How did the European Union affect Europe economically, politically, and culturally?
The establishment of the European Union represented a major achievement for many of Europe’s independent nations, most of which had suffered terrible devastation during World War II. With the end of the war, the division of Europe into competing blocs and the imperative of rebuilding their cities and economies, Western Europe’s leading players, France, Britain, West Germany and Italy, as well as the so-called “Benelux” countries (Belgium, Netherlands, Luxembourg) were determined to construct a system that would enable them to rebuild while eliminating the divisions (i.e., the system of independent states) that had historically involved frictions that invariably led to wars. Early efforts at unification, such as the European Coal and Steel Community and the European Economic Community, failed to gain traction, with disparate special interests (e.g., French farmers; German miners, Italian labor unions) each frustrating efforts at overcoming protectionism and national and cultural differences.
Formation of the European Union, then, constituted a historically significant breakthrough in West European struggles at unification. It also did affect Western Europe economically, politically, and culturally. Economically, the European Union enabled the member countries provide a common front in negotiating trade and financial agreements with nonmember European countries as well as with the United States and the Soviet Union/Russia. Combined, the European Union countries comprise over 500 million people, much larger than either the United States or Russia. By combining their human resources, the European Union was able to emerge as a serious economic power in its own right.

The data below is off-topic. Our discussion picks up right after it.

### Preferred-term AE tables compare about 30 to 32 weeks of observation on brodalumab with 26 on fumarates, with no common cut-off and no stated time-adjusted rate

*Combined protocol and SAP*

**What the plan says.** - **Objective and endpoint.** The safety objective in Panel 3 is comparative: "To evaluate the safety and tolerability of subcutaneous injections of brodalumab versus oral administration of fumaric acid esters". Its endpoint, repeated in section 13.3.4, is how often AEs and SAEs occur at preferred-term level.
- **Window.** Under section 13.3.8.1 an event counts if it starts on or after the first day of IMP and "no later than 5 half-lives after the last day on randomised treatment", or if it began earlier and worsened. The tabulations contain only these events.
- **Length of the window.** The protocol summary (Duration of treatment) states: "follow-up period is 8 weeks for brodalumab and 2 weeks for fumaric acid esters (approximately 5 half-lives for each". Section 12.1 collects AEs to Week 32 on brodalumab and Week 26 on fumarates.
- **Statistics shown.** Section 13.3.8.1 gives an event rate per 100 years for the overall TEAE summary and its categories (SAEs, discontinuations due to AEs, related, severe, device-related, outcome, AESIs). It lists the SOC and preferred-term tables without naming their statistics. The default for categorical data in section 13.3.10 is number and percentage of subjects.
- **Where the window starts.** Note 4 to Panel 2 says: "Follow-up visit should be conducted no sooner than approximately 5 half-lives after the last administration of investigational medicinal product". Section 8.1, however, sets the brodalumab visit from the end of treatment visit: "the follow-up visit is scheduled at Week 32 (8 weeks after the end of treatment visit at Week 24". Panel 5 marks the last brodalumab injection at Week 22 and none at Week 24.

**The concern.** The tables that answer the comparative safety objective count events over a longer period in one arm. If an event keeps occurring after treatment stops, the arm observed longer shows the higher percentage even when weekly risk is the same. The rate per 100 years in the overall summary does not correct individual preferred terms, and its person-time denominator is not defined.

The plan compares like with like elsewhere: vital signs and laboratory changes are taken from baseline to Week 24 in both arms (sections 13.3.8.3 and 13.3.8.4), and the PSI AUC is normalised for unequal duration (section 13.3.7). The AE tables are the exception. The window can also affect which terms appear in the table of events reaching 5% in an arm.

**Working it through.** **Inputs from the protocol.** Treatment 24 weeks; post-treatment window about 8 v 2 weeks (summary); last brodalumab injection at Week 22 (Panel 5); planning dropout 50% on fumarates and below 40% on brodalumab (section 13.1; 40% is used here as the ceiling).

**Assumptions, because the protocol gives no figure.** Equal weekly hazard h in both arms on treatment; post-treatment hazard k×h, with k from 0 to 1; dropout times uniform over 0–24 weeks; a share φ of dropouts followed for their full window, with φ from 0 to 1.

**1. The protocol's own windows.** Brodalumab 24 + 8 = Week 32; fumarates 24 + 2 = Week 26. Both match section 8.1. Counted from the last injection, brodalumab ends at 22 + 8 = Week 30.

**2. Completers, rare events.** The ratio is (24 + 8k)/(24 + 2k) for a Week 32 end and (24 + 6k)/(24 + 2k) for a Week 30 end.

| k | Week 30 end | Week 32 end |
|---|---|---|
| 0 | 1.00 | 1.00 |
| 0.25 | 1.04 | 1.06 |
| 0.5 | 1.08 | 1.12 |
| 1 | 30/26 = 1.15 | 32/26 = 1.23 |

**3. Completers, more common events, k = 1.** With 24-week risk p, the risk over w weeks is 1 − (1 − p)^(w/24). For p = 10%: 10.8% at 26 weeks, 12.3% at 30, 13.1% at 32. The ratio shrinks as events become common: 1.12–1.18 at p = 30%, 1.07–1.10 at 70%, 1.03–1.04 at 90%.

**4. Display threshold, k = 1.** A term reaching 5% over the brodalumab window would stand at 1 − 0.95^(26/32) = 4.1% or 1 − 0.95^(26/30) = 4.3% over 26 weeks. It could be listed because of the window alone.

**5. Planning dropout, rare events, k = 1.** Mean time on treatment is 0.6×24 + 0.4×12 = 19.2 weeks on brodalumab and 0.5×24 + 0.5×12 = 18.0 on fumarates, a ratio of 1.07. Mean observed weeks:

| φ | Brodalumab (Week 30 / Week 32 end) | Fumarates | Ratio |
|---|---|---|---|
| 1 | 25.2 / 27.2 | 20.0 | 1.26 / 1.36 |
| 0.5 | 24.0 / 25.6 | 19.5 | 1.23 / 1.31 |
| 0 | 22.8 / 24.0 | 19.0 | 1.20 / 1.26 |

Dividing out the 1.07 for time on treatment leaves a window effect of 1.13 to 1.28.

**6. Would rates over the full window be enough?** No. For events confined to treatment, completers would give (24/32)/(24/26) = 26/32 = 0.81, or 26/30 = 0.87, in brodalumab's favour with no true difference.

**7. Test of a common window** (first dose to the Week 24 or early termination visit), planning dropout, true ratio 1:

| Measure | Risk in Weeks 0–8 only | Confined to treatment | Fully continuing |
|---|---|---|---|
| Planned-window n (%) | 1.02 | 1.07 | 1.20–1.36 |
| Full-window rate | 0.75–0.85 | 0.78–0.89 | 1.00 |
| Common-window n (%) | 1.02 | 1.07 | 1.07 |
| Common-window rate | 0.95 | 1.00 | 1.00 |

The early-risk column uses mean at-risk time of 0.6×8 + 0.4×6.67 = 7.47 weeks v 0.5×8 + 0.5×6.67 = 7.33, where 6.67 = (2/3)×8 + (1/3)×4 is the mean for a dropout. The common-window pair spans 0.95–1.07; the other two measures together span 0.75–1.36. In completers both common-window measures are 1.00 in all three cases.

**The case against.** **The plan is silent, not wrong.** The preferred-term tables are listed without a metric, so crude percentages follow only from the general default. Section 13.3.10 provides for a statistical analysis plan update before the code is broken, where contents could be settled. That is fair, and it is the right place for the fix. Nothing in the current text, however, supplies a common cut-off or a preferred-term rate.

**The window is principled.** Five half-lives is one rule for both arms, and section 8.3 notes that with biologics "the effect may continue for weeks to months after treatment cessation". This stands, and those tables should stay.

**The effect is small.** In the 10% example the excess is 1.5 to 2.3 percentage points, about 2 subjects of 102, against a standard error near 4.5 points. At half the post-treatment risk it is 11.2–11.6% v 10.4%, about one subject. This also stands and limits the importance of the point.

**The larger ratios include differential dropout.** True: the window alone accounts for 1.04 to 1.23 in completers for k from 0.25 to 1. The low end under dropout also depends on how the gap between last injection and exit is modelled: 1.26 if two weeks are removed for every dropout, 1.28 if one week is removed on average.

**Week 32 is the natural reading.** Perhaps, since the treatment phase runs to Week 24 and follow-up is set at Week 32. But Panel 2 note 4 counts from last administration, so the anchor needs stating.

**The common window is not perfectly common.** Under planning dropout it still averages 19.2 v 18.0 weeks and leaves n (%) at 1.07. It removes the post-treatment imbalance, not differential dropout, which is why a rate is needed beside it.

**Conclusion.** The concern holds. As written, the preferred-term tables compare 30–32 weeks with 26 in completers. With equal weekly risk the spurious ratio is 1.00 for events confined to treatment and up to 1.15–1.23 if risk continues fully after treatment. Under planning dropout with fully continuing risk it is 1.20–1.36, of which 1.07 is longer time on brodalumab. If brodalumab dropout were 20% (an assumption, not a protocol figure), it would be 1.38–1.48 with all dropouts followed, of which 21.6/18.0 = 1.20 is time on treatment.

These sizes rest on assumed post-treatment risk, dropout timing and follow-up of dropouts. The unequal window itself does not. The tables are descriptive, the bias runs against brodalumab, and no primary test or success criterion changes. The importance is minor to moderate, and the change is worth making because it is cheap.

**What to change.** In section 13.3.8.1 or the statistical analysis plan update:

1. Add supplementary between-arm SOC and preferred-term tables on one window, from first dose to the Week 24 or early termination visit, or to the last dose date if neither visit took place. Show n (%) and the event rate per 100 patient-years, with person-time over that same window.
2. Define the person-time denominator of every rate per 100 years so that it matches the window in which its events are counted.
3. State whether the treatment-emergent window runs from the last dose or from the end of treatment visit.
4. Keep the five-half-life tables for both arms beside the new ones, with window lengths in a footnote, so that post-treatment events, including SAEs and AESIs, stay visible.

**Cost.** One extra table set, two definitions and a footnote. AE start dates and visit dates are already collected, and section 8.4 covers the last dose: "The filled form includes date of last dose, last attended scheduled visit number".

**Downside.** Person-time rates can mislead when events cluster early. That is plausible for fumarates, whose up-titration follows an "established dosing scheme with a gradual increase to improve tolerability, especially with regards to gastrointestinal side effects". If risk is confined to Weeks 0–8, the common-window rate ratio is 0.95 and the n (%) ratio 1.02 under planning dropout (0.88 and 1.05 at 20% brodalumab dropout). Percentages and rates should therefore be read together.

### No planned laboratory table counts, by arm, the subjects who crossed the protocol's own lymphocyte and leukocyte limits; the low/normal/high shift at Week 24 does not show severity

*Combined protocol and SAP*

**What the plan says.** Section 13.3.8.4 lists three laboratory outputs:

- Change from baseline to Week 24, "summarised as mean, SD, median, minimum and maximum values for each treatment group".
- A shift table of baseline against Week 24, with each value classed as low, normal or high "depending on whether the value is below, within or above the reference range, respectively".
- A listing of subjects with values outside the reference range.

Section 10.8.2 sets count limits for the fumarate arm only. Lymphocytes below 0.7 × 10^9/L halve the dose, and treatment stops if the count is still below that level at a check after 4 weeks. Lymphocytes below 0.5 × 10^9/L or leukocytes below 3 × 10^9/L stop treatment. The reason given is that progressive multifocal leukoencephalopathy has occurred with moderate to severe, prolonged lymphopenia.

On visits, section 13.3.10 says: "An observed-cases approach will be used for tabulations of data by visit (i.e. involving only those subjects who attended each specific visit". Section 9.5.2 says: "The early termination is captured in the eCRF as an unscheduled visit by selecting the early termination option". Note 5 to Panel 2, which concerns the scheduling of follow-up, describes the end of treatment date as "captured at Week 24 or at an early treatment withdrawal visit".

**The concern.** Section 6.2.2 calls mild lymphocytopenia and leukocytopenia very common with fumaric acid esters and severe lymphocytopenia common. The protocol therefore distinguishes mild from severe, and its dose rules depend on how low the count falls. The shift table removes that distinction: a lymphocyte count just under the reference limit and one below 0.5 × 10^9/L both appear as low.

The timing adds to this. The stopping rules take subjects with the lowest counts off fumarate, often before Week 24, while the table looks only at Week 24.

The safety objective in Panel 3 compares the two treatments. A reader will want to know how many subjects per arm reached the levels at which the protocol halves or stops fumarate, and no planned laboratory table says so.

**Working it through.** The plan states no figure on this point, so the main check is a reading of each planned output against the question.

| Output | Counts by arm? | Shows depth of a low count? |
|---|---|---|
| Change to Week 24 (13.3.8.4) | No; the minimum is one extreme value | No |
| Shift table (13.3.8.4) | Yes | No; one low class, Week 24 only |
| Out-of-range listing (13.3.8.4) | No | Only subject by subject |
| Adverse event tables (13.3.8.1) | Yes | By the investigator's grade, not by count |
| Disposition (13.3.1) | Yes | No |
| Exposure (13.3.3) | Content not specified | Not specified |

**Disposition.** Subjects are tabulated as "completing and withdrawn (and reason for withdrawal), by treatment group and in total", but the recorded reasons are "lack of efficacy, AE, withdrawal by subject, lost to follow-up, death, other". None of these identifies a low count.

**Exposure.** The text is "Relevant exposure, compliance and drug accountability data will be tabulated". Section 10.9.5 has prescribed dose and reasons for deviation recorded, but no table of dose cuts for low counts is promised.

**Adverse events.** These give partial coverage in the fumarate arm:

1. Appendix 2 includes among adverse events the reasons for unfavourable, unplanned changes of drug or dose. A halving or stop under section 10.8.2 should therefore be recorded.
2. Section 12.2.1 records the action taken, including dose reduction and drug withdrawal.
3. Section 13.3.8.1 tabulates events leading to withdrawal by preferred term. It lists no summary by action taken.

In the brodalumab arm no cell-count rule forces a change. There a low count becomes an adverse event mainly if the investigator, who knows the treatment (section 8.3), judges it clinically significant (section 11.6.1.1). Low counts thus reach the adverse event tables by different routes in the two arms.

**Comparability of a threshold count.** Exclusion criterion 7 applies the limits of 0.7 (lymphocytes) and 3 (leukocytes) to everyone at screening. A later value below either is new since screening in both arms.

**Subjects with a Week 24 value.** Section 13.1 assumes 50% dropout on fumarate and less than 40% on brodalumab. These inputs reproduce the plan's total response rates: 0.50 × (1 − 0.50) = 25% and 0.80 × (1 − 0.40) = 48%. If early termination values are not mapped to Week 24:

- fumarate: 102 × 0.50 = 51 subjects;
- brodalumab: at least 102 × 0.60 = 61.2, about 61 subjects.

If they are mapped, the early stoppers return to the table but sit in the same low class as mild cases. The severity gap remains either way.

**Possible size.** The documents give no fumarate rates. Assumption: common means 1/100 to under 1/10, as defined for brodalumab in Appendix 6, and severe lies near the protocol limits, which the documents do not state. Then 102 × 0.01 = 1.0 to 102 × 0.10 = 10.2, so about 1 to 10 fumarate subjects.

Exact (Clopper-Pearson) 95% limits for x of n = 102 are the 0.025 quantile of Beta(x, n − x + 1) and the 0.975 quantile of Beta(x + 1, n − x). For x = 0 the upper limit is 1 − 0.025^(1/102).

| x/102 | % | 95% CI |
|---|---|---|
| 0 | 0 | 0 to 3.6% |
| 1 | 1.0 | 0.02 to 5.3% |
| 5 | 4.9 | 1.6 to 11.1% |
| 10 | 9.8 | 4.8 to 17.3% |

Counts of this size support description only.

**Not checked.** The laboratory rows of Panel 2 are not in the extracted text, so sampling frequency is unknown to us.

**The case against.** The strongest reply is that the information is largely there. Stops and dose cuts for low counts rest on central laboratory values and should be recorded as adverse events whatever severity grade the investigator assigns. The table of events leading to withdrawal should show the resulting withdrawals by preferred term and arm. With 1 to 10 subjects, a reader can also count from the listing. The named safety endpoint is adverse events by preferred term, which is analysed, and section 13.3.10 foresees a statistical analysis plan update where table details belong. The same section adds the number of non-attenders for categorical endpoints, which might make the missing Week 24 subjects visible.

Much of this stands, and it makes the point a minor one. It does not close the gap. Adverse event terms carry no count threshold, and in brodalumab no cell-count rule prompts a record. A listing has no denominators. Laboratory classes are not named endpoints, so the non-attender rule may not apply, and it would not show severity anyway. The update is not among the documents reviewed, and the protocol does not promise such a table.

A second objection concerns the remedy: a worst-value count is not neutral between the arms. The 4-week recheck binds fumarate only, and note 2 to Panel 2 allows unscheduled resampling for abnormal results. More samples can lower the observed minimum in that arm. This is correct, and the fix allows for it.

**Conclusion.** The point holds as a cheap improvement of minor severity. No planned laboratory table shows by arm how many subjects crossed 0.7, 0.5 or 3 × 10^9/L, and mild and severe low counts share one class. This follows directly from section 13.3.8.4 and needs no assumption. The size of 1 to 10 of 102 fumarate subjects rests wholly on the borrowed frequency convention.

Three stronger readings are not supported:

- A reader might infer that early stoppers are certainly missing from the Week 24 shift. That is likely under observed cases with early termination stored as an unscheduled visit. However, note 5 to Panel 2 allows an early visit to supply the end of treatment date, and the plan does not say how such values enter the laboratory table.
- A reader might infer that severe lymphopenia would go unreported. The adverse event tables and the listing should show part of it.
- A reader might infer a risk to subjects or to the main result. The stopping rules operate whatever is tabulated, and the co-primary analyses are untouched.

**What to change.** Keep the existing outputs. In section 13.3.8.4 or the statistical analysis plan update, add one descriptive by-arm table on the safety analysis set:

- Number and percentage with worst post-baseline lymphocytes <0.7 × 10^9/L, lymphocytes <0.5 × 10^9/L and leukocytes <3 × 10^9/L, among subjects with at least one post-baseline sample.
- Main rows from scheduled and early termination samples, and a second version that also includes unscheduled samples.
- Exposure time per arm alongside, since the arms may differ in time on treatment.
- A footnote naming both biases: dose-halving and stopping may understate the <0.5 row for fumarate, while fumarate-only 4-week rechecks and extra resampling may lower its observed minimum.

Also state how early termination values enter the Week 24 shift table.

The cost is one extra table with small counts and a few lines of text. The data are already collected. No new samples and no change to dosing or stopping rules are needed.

The political effects of unification, similar to the economic effects, enabled the member countries to present a united bloc in dealings with the superpowers on each side of the Atlantic. By speaking with one voice, the European Union was able, to a degree, to influence international developments greater than could have any individual member state.
Culturally, the effects of unification were limited. One of the priorities behind unification was the minimization, if not elimination, of the distinctions between countries that tended to breed nationalistic fervor. The absence of border controls to allow the free flow of people among European Union countries did succeed in facilitating such movement but much of that movement actually involved people from non-EU regions.
The cumulative effect of unification among much of Western and, now, Central Europe has been difficult to gauge. The financial implosions of Spain, Greece, Italy, and Cypress during the financial crisis of 2007-08 greatly exacerbated underlying tensions among European Union members emanating from the vast disparities among national economies—precisely the type of considerations that were supposed to disappear with the union’s growth. Finally, massive influxes of immigrants from economically poorer regions of Africa and refugees from war-torn Syria have resulted in major political, economic, and cultural disruptions.
The European Union (commonly abbreviated EU) was formed in 1993 by the Maastricht Treaty. Awarded the 2012 Nobel Peace Prize for its contributions to democracy and peace, the EU evolved from the earlier Common Market or European Economic Community, created in 1957 to facilitate trade within Europe.
The first major effect of the EU on Europe was an economic one: the reduction of trade barriers and imposition of uniform standards to facilitate commerce among the member countries. The single most important aspect of this was the creation of the European Central Bank and launch of a single currency, the Euro, in 1999, which eventually replaced national currencies such as the French franc, Italian lira, Greek drachma, and German mark.
An important cultural and political feature of the EU was the Schengen Agreement, which allowed for free movement of people and labor across the 26-country Schengen area within Europe. Although this has had major benefits to business, there has been some cultural backlash, with significant right-wing nationalistic political movements arising in many of the richer western European countries with platforms objecting to the influx of immigrants from the poorer eastern European countries. Despite this, the free movement of people has made most European countries far more culturally cosmopolitan.
Because the EU has strict rules about corruption, transparency, and democracy, EU membership, or the option of beginning the accession process, has led many members and potential members to reform their political systems in the direction of freedom of speech and rule of law.